We would disagree with Rudningen’s summation a bit. Local leaders tend to spend 99 percent of their time talking about the problems and possible solutions, and 1 percent of the time addressing them with the solutions that have been explored. Too often there is a lack of will, focus, or support for doing what is needed to effect meaningful change even when the need is obvious and the strategy for addressing the need sound.

Rudningen makes a good point stating that governments are too often reactionary rather than proactive or visionary in addressing challenges.

 “In the 1950s, we built this great big interstate highway system that we are all benefiting from now and there wasn’t the need for the interstate highway system in the 1950s that there is right now,” he said. “But someone was smart enough to put it together. So, how do we transition and be a more visionary governmental structure to provide for the safety and well being of the citizenry, rather than a reactionary structure?”

That is a good question to reflect on for county board members. It gets back to having the will, focus, and support for taking action.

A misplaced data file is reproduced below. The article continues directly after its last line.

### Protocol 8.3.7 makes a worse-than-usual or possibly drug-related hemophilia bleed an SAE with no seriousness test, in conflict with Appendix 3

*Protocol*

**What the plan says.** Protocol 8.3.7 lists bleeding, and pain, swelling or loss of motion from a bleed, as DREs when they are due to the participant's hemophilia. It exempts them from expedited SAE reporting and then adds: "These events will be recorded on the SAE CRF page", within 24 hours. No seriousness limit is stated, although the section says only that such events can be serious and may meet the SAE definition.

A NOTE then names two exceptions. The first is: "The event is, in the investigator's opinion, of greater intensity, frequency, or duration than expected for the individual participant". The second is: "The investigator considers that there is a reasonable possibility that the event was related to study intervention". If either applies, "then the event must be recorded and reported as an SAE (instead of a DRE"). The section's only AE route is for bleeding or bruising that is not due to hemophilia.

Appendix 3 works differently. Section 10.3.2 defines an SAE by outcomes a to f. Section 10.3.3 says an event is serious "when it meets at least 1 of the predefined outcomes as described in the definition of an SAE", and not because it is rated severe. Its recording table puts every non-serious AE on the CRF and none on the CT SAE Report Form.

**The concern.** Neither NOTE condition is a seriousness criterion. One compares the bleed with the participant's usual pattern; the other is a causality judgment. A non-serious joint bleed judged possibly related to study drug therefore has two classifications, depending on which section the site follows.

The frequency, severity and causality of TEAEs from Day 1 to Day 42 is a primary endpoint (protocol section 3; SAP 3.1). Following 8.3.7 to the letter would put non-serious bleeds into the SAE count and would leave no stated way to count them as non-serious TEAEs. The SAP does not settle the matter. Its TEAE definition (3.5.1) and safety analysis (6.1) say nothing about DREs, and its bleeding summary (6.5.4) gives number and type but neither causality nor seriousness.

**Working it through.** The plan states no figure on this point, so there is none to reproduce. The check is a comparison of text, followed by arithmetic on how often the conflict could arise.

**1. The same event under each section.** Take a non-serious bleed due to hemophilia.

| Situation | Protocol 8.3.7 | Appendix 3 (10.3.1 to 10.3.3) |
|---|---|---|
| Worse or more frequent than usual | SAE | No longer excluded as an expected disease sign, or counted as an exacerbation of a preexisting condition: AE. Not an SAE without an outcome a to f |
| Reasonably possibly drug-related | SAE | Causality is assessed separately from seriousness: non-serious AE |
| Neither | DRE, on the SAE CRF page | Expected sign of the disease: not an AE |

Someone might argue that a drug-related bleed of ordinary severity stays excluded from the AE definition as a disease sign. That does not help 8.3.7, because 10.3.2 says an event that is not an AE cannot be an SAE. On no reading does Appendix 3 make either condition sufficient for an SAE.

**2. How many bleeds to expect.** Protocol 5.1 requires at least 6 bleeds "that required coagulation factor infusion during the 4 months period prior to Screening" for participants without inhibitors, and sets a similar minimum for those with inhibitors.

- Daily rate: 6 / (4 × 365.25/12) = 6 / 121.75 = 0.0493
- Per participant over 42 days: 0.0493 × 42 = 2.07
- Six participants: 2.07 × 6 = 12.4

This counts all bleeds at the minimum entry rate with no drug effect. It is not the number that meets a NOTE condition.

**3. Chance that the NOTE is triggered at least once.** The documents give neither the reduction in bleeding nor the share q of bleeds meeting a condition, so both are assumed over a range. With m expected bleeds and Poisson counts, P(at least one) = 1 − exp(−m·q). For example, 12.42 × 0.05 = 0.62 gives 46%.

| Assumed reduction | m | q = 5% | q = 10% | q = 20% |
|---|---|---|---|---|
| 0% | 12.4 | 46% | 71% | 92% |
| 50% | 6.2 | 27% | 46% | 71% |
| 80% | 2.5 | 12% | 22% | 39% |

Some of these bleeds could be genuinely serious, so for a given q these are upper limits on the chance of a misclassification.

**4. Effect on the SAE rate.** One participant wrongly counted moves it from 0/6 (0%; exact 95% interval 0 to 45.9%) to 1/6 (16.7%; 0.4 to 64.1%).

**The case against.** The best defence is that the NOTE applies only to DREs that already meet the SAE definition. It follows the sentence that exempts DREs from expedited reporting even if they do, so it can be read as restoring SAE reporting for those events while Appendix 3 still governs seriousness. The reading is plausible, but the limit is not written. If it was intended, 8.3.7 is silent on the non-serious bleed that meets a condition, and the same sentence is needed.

For Commission Chair Gary Hendrickx, District 1-Appleton, one of the decisive challenges we face is our changing population. We can’t just acknowledge that our communities are becoming more diverse, we have to embrace that diversity. “We have to embrace it ‘cause that is the next generation,” he said. He’s right.

Look at the makeup of children in our rural schools today, they are less white than they were when many of us were kids. When we see those kids laughing, playing, and studying together, we can’t help but feel that with diversity Swift County has a bright future. Yet there is resistance.

Hendrickx mentioned that at a strategic planning session of the RDC there were “different opinions” on diversity being key to the area’s future. We got the distinct impression his wording was diplomatic in reflecting those different views.